Scatter of Opinion

Poetry by 7pm

The Dazzle
Richard Greenberg
@Found111

TD3

Expectations: 2/5
Reality Rating: 5/5
Fidget Factor: 0.4

Never Ordinary

When big names grace the stage, I always hold a suspicion I’m going to be disappointed by the production, that the hype is due to fandom rather than truth. I had no need to be concerned for The Dazzle, which turned out to be an absolutely spectacular production.

When entering the space in newly formed location, Found 111, I found myself the most handsome and comfortable chair amongst the mix, in the middle section of the audience. I would argue, even after only seeing it once, this is the section to be in. If you want to enjoy this production as much as I did, take enough layers to survive an Ice Age; although I resented my coat for rustling time to time – it was preferable to the clatter of chattering teeth.

TD2I can’t remember a script that has had me so gripped, with complete satisfaction, as The Dazzle; Richard Greenberg’s elegant, playful and melodious use of words make for an enthralling performance. There is a danger the characters could be perceived as pretentious due to the extent of their eccentric behaviour, but Simon Evan’s phenomenal direction and the exquisite delivery from this trio of actors ensured for a compelling and positively enjoyable performance.

The Collyer brother’s biggest fear for one another is becoming ‘ordinary’, living as others do. Langley Collyer, an artist consumed by himself, of fractious mind, tends to obsess over objects he can claim and master, indulging himself by giving them ‘true’ names; an extension of Langley’s self-importance. Most interesting of all to me was Homer’s story, Langely’s brother. TD1Begrudging yet selfless, Homer is told from a young age he exists purely for the support of his elder, talented, special brother; a demand he tries to defy but is drawn back through guilt to his brothers, ever needing, side. The introduction of Milly Ashmore to the gents home is catastrophic to the equilibrium the brothers have been living.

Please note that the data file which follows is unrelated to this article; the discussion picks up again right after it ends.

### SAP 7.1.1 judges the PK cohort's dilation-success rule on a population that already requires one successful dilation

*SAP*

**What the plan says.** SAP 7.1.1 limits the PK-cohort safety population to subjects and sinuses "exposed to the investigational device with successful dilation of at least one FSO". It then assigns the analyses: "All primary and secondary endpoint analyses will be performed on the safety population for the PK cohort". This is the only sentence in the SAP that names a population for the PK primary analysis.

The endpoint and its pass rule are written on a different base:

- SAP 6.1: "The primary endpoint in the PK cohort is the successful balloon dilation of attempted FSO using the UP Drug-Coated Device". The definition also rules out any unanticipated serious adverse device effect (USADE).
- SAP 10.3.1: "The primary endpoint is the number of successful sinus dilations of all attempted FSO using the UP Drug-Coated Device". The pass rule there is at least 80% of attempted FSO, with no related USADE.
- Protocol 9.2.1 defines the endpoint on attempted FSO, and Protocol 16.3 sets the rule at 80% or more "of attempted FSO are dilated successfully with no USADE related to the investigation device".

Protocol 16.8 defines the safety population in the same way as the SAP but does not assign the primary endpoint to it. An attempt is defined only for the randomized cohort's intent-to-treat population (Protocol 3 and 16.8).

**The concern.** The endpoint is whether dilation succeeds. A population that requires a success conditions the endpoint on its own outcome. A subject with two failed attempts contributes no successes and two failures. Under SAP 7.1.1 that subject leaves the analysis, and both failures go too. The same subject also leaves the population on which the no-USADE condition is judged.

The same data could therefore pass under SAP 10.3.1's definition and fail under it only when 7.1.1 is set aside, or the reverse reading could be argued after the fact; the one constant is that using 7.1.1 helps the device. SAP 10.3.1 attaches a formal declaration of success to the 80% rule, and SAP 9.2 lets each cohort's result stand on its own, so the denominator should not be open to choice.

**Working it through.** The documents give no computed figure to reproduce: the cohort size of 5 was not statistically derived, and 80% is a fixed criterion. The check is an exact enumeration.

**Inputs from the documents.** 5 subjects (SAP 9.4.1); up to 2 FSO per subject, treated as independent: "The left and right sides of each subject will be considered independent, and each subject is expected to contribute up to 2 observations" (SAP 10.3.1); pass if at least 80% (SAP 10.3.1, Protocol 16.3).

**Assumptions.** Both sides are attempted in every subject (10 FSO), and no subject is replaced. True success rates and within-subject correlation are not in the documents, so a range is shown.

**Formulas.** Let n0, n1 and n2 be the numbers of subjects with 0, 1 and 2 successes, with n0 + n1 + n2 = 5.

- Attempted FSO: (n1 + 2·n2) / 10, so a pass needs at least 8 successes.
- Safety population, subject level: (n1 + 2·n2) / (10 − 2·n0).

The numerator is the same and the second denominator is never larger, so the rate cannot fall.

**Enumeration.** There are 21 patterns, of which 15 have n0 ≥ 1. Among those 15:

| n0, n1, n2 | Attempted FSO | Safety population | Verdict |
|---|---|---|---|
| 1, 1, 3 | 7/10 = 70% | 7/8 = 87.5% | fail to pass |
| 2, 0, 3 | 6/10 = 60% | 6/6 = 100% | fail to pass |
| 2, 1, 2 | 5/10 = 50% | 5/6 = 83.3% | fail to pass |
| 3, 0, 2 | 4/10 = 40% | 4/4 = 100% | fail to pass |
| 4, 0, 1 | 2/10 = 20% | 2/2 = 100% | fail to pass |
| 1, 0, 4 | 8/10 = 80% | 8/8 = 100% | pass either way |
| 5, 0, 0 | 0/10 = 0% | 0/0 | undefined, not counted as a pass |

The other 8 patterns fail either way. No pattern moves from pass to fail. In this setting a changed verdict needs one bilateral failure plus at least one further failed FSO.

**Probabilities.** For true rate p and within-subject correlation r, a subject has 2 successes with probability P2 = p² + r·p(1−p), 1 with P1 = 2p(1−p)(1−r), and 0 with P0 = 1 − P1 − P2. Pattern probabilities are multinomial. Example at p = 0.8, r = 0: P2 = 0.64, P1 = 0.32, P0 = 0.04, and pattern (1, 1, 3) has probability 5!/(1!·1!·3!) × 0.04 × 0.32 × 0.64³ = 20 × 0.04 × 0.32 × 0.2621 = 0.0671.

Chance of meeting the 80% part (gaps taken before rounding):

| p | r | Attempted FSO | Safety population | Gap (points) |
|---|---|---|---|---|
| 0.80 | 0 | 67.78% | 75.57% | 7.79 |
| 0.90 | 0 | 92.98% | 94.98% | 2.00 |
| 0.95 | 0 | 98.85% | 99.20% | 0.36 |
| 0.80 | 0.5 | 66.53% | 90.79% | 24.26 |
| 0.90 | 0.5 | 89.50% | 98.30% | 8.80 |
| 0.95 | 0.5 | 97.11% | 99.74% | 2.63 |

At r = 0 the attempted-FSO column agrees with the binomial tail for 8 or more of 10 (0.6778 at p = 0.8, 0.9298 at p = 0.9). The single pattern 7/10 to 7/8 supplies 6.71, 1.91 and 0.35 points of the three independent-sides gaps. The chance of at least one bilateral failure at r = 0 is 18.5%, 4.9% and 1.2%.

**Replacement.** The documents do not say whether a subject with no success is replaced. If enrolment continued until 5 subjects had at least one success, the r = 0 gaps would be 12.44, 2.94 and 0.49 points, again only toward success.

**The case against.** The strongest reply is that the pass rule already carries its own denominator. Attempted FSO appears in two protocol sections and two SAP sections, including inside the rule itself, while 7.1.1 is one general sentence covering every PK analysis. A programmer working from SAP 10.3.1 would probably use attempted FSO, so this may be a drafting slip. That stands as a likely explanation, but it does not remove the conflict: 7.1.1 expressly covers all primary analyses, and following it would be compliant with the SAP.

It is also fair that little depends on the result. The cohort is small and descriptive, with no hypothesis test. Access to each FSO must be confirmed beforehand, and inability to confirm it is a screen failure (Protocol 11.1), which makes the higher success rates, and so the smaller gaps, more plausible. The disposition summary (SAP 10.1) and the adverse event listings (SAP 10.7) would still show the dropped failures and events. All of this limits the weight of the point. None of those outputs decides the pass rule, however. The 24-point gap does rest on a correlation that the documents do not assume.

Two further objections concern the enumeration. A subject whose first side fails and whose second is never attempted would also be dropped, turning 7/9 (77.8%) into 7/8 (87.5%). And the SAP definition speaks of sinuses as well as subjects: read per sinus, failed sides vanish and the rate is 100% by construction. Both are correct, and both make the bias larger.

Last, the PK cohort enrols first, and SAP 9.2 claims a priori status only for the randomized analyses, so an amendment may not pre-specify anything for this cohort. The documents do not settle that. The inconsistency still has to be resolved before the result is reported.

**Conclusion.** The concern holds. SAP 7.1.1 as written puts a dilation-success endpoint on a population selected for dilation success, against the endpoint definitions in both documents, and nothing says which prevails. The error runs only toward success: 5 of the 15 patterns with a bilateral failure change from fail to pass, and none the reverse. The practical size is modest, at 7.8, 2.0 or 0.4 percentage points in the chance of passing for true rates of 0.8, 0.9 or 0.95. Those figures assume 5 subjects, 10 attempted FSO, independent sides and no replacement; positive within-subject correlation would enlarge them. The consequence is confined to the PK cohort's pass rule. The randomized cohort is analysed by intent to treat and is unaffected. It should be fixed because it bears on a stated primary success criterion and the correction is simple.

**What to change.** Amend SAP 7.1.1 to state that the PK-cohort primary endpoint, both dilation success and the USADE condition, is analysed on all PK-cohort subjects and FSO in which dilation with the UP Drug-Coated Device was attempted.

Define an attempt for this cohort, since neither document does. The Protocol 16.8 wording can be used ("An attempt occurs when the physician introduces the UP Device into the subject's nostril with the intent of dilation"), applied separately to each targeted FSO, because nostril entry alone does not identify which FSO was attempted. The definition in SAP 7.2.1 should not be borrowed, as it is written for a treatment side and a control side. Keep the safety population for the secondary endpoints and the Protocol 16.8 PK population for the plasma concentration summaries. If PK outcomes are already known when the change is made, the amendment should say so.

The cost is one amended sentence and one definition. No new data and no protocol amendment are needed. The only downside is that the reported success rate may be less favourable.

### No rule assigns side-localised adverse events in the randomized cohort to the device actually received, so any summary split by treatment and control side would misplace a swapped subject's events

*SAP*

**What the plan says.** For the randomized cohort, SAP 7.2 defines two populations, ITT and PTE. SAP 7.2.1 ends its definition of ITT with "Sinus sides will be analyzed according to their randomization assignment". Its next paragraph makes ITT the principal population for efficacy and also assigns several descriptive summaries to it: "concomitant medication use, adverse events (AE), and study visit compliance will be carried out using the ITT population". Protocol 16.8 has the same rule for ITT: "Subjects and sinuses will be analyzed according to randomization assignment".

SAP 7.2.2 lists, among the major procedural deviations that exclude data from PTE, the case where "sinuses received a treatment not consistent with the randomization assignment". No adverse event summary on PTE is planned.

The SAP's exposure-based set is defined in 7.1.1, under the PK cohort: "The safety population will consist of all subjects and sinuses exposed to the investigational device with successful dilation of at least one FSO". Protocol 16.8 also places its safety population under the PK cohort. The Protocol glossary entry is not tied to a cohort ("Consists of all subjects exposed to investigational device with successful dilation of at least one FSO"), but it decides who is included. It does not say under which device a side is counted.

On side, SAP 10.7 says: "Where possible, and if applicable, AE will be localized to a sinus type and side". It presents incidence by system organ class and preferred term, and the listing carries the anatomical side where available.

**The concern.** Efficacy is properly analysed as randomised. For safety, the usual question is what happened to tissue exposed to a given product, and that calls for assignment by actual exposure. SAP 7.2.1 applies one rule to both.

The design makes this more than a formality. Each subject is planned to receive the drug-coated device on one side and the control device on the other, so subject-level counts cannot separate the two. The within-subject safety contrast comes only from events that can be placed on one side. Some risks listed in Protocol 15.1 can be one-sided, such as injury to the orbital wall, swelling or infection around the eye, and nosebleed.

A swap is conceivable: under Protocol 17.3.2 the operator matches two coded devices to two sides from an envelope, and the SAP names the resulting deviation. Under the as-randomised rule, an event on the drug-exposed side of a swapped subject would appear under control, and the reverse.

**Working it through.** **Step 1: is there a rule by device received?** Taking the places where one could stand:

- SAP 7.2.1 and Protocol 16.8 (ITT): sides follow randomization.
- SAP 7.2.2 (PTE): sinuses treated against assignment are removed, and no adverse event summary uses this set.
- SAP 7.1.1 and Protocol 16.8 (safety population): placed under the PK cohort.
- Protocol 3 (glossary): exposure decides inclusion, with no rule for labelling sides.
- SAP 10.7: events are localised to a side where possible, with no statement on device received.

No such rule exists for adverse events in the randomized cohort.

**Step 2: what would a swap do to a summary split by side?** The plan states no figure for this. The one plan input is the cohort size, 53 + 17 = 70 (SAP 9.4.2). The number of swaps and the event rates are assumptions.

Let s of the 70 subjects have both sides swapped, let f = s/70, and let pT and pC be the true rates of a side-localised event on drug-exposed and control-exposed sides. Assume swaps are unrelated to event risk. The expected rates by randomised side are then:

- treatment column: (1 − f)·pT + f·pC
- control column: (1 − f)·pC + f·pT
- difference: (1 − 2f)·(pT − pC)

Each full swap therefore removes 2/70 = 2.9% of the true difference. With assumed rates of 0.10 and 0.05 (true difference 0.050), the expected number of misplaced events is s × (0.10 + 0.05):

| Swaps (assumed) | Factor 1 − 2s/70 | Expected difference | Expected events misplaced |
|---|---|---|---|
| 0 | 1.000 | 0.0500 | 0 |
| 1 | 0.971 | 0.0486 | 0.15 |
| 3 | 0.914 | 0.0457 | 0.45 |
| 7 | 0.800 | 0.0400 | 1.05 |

Andrew Scott is magnetic in his performance of Langley, David Dawson brings an abundance of humour and sensitivity to the character of Homer and Joanna Vanderham, above being brave for undressing in the antarctic conditions of the space – holds her own, with a dynamic portrayal of the young Miss Milly.

Pacey, provocative and stimulating in every part, this production of Dazzle is beyond entertaining – a must see for 2016. Unfortunately this performance is sold out, however 5 day tickets go on sale for just £10 each performance – certainly worth the wait.

Time: 2 Hours 20 Minutes including 15 min interval.
Running:  10 DEC 15 ►30 JAN 2016

▦ Photos – Marc Brenner
♥ Thanks to Ottilie Kark for the invite and drinks to follow!

6 thoughts on “Poetry by 7pm

  • 18th January 2016 at 9:17 am
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    Five stars Rosie, this was just your kind of Theatre piece. Why so cold? Sounds intriguing.

    Reply
    • 18th January 2016 at 10:26 am
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      Its a newly opened building, beautiful but freezing!

      Reply
  • 27th January 2016 at 6:57 pm
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    I saw it 3 times
    Couldn’t get enough of Andrew Scott!

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  • 28th January 2016 at 11:43 am
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    One day I want to be able to act as well as Scott and Dawson. Hypnotic performance.

    Darren

    Reply
  • 29th January 2016 at 2:21 am
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    Pleased you mentioned Joanna Vanderham in this review, so many have neglected to mention her role and she was really good. #WomenInTheatre

    Reply
  • 15th February 2016 at 7:22 am
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    Couldn’t get tickets for this 🙁 Looked so good and now sounds so good.

    Reply

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